Kvale R.,The Cancer Registry of Norway |
Moller B.,The Cancer Registry of Norway |
Angelsen A,.,Norwegian University of Science and Technology |
Dahl O.,University of Bergen |
And 8 more authors.
Objectives: To compare the trends in prostate cancer incidence, treatment with curative intent and mortality across regions and counties in Norway, and to consider changes in incidence (an indicator for early diagnosis) and treatment with curative intent as explanatory factors for the decreasing prostate cancer mortality rates. Patients and methods: Prostate cancer incidence and mortality data (1980-2007) alongside treatment data (1987-2005) were obtained from the national, population-based Cancer Registry of Norway. Joinpoint regression models were fitted to age-adjusted incidence, treatment and mortality rates to identify linear changes in the trends. Results: Both age-adjusted incidence rates and rates of curative treatment of prostate cancer increased significantly in all five regions of Norway since the early 1990s. There was a strong positive correlation between increasing incidence and increasing use of curative treatment. The frequency of curative treatment in Western Norway was almost threefold that in the Northern and Central regions around year 2000. Subsequently, the regional trends converged and only minor differences in prostate cancer incidence and use of curative treatment were observed by 2005. The declines in mortality were observed earliest in the regions with the highest incidence and the most frequent use of curative treatment, while the largest decreases in mortality were found in counties where the largest increases in curative treatment were observed. Conclusions: The elucidation of the prostate cancer mortality trends is hindered by an inability to tease out the potential effects of early treatment from the more general impact of improved and more active treatment. However, it is likely that both sets of intervention have contributed to the decline in prostate cancer mortality in Norway since 1996. © 2010 Elsevier Ltd. Source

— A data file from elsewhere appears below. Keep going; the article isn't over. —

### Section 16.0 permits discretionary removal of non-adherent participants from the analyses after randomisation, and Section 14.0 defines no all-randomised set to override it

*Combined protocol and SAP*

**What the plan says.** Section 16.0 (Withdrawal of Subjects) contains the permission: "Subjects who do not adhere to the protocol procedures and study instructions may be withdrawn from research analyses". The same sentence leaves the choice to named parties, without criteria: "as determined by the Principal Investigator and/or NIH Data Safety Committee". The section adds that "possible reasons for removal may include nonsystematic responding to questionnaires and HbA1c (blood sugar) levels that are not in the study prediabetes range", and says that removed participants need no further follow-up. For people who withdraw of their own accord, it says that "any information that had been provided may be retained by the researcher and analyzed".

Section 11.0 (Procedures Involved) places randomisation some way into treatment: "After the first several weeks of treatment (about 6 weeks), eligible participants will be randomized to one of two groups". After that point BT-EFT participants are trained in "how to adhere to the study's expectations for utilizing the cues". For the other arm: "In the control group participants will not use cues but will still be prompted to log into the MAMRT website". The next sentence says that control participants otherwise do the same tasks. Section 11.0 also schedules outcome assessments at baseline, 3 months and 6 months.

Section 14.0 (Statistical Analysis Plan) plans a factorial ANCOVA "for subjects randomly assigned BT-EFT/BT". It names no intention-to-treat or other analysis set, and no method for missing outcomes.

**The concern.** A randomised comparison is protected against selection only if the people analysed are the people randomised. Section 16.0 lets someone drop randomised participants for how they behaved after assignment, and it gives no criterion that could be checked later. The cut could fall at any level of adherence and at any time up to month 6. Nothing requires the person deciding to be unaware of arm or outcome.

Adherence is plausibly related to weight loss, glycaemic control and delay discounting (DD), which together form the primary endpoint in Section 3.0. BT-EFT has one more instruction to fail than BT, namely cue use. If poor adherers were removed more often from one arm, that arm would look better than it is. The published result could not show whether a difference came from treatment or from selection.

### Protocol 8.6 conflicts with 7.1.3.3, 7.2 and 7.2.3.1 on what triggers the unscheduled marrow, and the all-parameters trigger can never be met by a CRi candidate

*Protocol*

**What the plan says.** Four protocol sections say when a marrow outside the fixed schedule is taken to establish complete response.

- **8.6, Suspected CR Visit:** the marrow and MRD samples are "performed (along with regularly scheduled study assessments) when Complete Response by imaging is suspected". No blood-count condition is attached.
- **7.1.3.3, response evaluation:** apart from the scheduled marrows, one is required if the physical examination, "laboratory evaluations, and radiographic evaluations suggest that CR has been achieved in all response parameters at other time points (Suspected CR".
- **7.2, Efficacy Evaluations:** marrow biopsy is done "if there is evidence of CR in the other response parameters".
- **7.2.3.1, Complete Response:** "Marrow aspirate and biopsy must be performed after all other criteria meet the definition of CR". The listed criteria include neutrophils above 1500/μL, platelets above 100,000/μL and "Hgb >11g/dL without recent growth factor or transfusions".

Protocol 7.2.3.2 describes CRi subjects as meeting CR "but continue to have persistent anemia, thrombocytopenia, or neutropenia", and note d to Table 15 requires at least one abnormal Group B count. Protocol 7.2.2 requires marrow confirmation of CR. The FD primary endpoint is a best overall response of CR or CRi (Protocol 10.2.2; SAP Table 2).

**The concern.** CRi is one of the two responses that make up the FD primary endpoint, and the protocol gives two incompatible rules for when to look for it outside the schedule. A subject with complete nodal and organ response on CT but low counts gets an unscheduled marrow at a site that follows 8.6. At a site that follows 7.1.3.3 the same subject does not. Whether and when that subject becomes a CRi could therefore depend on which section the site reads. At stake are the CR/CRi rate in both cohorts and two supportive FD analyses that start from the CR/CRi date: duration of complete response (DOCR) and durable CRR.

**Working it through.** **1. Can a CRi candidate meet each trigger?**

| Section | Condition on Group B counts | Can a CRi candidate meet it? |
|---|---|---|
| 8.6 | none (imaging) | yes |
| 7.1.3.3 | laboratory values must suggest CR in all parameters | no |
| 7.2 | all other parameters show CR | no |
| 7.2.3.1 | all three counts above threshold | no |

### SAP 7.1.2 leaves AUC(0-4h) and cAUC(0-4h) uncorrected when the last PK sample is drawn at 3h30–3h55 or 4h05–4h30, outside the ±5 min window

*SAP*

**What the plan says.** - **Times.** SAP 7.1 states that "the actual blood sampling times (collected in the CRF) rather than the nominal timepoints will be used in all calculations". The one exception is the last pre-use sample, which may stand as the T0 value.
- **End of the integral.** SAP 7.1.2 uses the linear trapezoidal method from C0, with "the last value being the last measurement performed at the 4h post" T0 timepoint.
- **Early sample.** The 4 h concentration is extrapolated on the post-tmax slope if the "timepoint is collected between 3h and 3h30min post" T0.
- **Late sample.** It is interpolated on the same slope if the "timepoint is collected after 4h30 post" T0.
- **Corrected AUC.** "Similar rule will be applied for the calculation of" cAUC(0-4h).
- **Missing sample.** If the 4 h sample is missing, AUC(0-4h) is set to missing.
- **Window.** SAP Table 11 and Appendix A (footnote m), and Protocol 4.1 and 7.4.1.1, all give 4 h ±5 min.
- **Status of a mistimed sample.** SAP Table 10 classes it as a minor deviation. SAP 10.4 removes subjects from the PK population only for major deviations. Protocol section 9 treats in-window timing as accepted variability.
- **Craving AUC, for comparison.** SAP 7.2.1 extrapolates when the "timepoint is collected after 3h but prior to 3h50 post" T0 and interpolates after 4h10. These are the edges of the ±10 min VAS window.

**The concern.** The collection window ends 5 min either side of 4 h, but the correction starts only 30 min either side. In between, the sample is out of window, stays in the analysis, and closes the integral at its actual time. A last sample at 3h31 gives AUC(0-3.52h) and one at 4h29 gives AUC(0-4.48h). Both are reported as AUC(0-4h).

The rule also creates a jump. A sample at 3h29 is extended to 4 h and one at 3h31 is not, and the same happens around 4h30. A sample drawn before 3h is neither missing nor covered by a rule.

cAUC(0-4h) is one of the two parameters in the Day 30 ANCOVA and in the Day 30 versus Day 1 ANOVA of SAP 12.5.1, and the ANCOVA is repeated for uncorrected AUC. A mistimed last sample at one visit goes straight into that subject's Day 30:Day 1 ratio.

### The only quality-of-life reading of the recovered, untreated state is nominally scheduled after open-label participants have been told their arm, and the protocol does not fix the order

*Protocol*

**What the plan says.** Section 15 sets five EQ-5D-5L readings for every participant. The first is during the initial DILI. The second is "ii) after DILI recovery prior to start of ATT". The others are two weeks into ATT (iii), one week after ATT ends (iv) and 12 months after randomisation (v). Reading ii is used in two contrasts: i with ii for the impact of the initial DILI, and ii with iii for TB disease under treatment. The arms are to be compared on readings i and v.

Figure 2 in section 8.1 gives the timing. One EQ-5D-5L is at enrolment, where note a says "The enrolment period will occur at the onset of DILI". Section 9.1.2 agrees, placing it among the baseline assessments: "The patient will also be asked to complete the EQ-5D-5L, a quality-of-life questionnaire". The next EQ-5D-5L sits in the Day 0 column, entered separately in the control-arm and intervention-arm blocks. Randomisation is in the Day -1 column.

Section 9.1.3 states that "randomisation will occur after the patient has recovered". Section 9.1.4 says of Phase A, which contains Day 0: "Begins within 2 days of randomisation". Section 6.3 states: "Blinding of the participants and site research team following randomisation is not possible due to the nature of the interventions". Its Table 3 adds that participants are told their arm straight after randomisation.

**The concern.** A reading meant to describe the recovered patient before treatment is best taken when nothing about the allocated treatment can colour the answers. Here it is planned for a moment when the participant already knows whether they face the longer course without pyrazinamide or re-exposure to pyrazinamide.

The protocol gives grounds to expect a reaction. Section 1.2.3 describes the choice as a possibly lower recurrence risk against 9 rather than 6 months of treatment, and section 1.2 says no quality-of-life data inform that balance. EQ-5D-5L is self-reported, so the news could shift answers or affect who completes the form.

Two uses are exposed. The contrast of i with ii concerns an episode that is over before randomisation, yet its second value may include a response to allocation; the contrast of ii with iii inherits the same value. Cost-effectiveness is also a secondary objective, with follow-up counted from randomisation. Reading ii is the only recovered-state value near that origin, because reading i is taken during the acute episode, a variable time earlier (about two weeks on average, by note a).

Vienneau D.,Swiss Tropical and Public Health Institute |
Vienneau D.,University of Basel |
Infanger D.,Swiss Tropical and Public Health Institute |
Infanger D.,University of Basel |
And 16 more authors.
Little is known about the aetiology of childhood brain tumours. We investigated anthropometric factors (birth weight, length, maternal age), birth characteristics (e.g. vacuum extraction, preterm delivery, birth order) and exposures during pregnancy (e.g. maternal: smoking, working, dietary supplement intake) in relation to risk of brain tumour diagnosis among 7-19 year olds. The multinational case-control study in Denmark, Sweden, Norway and Switzerland (CEFALO) included interviews with 352 (participation rate = 83.2%) eligible cases and 646 (71.1%) population-based controls. Interview data were complemented with data from birth registries and validated by assessing agreement (Cohen's Kappa). We used conditional logistic regression models matched on age, sex and geographical region (adjusted for maternal age and parental education) to explore associations between birth factors and childhood brain tumour risk. Agreement between interview and birth registry data ranged from moderate (Kappa = 0.54; worked during pregnancy) to almost perfect (Kappa = 0.98; birth weight). Neither anthropogenic factors nor birth characteristics were associated with childhood brain tumour risk. Maternal vitamin intake during pregnancy was indicative of a protective effect (OR 0.75, 95%-CI: 0.56-1.01). No association was seen for maternal smoking during pregnancy or working during pregnancy. We found little evidence that the considered birth factors were related to brain tumour risk among children and adolescents. © 2015 Elsevier Ltd. Source